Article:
Ukraine, Public Disdain, and A Presidential Campaign: A Look Into Trump’s Impeachment Trial

Vincent Kornacki, Reporting Journalist

On January 16, the impeachment trial for President Trump began and has continued up to the point of this article being published. Trump was officially impeached in December on charges of abusing presidential power and obstructing Congress. The House of Representatives charged him with these crimes in light of an illegal interaction Trump had with Ukraine’s President, Volodymyr Zelensky. This interaction involved President Trump withholding 400 million dollars of military aid from Ukraine in until President Zelensky investigated Joe Biden’s son’s involvement in a potentially fraudulent Ukrainian business. This use of money to obtain a service, or quid pro quo, is perfectly legal for citizens, but is illegal for the President without the consent of Congress. This entire issue was brought forward by an anonymous whistleblower, who revealed what happened in August of 2019. Officials confirmed that this interaction between the Presidents occurred using White House phone recordings. 

The first day of the trial mainly consisted of the Senators debating the rules of the trial. They decided that each side would have a total of 24 hours over three days to present their opening statements. The Chief Justice of the Supreme Court also allowed one of Vice President Mike Pence’s aides to testify on the record. On the second day of the trial, the prosecution presented its opening statement. They discussed what Trump directed his aides to do and what the aides actually did. They also described what other officials thought about Trump’s actions and how John F. Kennedy and Alexander Hamilton would have opposed Trump. On the third day of the trial, the prosecution continued their opening statement by showing videos of lawyers who said that Trump’s actions were illegal. Then, they used Trump’s own words to prove that Trump’s attempted investigation into the Bidens was politically motivated. The prosecutors are claiming that Trump was trying to ruin Joe Biden’s chances of winning the Democratic nomination for President.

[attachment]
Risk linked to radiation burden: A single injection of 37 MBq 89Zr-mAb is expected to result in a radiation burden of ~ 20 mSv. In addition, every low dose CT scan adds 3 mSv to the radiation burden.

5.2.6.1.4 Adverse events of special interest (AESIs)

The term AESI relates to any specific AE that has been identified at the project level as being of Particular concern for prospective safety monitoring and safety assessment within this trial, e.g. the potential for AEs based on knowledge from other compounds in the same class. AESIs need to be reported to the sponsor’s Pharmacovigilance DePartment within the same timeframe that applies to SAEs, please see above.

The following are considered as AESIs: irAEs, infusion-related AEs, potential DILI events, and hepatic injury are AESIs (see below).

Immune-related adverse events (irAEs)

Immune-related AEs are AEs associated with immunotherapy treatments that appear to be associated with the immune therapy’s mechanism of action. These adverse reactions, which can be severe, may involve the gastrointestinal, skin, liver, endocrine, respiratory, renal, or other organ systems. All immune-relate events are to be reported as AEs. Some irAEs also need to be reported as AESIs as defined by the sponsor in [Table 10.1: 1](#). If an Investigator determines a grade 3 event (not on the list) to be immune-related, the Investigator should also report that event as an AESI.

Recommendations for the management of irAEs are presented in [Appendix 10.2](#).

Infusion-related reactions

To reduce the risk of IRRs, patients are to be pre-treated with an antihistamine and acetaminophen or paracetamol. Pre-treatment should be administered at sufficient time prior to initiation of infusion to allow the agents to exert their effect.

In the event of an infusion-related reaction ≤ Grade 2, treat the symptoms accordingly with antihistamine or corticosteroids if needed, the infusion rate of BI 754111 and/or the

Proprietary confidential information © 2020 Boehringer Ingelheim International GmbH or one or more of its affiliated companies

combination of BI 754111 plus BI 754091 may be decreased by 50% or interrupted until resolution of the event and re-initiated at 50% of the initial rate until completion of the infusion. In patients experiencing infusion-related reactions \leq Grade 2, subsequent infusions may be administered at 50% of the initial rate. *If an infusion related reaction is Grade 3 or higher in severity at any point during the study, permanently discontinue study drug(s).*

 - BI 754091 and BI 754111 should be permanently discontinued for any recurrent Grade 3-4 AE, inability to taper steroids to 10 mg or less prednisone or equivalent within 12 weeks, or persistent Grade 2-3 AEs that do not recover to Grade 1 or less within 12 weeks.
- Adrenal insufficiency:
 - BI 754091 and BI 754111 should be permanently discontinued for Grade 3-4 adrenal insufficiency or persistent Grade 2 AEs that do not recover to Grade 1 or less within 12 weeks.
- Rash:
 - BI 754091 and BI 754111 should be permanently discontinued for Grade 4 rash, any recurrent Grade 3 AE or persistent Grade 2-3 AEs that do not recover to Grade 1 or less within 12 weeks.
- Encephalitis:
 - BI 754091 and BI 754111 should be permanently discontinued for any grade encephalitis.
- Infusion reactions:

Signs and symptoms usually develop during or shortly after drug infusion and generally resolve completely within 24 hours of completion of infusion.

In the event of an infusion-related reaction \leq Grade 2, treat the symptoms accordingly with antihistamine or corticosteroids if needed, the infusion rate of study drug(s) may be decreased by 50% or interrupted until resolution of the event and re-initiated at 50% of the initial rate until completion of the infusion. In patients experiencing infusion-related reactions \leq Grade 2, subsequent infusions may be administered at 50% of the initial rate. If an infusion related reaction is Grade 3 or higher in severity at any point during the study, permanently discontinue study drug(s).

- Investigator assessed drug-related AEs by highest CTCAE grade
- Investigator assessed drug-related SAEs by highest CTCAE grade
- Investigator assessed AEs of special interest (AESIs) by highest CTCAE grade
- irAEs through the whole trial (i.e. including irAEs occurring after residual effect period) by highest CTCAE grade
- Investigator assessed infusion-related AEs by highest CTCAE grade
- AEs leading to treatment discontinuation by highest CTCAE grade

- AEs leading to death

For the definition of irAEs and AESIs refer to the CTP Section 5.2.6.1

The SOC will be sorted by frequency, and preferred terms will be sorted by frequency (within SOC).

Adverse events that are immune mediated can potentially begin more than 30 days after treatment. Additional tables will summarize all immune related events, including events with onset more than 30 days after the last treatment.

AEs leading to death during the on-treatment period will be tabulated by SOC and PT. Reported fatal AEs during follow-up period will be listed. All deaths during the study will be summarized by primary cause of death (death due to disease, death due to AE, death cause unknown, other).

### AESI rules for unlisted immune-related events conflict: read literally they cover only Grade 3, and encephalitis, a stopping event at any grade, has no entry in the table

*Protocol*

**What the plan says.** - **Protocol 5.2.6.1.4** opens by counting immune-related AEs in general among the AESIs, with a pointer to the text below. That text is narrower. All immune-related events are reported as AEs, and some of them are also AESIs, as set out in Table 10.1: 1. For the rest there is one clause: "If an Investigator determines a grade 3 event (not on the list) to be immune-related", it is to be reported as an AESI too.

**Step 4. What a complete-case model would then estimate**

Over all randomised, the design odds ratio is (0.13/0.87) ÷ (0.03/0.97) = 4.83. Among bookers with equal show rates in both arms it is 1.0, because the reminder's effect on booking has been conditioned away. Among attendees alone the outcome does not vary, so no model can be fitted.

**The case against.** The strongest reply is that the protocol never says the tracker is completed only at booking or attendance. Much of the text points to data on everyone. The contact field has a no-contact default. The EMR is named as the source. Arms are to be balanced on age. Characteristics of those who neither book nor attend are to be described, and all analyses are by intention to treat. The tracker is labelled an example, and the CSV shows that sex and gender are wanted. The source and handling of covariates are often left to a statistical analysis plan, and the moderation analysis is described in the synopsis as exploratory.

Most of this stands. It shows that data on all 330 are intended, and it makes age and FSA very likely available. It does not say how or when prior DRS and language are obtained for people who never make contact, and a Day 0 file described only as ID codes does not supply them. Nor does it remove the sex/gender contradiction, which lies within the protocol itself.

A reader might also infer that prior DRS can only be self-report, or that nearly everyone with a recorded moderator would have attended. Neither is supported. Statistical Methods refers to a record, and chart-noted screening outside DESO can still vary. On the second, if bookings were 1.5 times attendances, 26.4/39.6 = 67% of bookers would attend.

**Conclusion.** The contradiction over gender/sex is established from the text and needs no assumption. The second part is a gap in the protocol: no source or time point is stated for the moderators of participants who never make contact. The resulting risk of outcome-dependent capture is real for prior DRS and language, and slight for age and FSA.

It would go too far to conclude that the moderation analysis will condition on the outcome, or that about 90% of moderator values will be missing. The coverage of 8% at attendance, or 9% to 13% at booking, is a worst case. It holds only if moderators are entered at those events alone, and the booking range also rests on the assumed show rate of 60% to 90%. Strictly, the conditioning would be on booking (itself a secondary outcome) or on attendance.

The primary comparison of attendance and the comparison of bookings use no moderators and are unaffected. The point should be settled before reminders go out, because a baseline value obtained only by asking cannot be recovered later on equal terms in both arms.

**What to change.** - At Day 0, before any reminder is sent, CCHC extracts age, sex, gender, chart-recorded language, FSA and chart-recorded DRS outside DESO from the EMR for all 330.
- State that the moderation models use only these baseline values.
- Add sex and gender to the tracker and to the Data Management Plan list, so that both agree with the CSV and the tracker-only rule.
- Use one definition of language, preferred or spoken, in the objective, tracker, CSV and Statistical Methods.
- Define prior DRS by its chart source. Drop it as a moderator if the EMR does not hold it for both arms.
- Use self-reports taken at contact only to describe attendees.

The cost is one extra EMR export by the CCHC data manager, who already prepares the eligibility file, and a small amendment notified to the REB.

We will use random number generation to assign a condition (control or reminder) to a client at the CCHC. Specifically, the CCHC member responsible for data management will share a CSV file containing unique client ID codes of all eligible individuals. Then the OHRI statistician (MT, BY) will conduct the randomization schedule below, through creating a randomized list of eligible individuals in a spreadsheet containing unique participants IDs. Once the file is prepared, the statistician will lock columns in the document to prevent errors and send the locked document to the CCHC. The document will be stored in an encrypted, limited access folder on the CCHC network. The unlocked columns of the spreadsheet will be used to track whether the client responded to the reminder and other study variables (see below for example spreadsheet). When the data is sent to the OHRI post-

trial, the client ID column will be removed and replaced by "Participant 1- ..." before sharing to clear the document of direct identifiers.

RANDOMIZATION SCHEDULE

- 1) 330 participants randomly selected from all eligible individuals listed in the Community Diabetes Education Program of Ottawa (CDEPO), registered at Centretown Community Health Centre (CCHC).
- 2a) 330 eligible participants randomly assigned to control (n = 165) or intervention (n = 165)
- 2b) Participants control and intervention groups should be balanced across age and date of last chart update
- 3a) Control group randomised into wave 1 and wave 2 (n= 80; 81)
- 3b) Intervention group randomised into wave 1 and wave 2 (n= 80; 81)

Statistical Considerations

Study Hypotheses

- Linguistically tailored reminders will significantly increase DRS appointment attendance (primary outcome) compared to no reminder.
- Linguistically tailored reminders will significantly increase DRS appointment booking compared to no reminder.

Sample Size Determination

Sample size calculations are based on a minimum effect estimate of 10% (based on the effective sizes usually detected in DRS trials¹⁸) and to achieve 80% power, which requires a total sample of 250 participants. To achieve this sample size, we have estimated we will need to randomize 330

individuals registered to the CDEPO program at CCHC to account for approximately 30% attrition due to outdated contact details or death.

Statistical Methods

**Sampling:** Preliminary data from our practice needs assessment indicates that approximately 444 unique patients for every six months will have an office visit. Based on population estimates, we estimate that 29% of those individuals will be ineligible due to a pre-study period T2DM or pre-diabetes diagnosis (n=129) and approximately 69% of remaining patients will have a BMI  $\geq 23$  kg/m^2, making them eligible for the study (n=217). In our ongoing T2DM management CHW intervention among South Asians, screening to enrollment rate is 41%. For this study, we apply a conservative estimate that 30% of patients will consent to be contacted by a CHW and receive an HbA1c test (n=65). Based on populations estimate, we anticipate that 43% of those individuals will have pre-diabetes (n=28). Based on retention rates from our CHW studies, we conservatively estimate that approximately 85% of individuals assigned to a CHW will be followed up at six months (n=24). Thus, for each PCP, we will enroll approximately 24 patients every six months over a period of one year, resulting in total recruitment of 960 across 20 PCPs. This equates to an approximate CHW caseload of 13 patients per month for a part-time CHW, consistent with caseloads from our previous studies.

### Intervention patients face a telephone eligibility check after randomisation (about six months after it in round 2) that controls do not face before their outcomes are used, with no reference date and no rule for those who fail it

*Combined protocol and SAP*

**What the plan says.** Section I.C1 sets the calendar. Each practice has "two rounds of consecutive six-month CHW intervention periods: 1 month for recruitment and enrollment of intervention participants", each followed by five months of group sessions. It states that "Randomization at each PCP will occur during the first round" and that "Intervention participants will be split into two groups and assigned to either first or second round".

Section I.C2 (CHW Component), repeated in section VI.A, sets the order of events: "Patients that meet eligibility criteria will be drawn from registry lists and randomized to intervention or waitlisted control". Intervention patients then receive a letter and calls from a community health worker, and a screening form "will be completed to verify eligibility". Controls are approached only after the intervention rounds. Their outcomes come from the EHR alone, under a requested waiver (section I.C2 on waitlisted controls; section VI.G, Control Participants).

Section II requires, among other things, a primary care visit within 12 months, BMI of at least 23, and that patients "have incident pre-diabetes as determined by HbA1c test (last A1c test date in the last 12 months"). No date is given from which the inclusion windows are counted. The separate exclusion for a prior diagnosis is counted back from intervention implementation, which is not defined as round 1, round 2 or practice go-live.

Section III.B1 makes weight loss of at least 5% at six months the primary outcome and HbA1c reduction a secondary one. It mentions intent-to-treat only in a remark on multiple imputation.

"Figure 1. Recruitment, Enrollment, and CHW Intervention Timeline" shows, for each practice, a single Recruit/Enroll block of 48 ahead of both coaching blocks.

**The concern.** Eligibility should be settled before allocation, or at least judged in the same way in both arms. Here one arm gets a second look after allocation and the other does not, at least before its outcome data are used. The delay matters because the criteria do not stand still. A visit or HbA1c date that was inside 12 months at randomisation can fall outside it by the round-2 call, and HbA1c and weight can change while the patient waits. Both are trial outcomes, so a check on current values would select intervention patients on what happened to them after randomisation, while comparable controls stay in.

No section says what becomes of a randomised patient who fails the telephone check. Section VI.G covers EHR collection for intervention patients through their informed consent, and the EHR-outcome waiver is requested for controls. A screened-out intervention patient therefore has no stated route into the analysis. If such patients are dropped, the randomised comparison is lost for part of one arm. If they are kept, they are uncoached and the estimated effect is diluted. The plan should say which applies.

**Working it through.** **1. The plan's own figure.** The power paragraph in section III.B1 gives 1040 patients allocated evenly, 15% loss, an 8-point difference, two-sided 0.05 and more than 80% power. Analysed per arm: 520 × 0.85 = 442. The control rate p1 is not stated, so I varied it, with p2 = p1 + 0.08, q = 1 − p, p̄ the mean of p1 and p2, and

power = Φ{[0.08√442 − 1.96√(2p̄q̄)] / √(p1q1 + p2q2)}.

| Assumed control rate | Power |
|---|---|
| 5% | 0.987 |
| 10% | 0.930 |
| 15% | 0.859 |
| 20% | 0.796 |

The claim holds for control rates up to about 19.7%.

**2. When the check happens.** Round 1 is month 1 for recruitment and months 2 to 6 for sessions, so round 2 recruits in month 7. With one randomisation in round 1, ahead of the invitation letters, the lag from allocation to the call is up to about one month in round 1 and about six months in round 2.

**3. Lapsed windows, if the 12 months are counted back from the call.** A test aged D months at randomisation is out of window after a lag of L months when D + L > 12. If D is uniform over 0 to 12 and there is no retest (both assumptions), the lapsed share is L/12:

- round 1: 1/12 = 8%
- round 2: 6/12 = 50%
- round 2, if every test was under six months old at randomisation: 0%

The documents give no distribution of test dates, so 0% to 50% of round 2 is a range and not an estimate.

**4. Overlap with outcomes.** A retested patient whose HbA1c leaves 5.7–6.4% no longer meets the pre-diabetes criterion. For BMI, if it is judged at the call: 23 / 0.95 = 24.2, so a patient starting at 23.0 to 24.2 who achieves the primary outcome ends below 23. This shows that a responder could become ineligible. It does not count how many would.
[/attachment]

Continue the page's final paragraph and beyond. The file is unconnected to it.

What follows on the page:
Since the impeachment, Republican senators have demanded to know the identity of the whistleblower. So far, however, their attempts have been unsuccessful. In the meantime, Republican senators have also been trying to prevent eyewitnesses from testifying at the trial. Senate Minority Leader Chuck Shumer said that it was likely that the Republicans would successfully block the witnesses from testifying. The witnesses and other experts who have been able to testify were all open to questioning by the Senators.

The trial has been occurring for over two weeks with no end in sight. In order for Trump to be convicted, at least 20 Republican Senators will have to declare Trump guilty, along with every Democratic senator. This is extremely unlikely, but in the event that it does happen, senators would have to vote again on whether or not Trump would be allowed to run for President again later this year. Until then, Trump is free to continue on the campaign trail for re-election in 2020.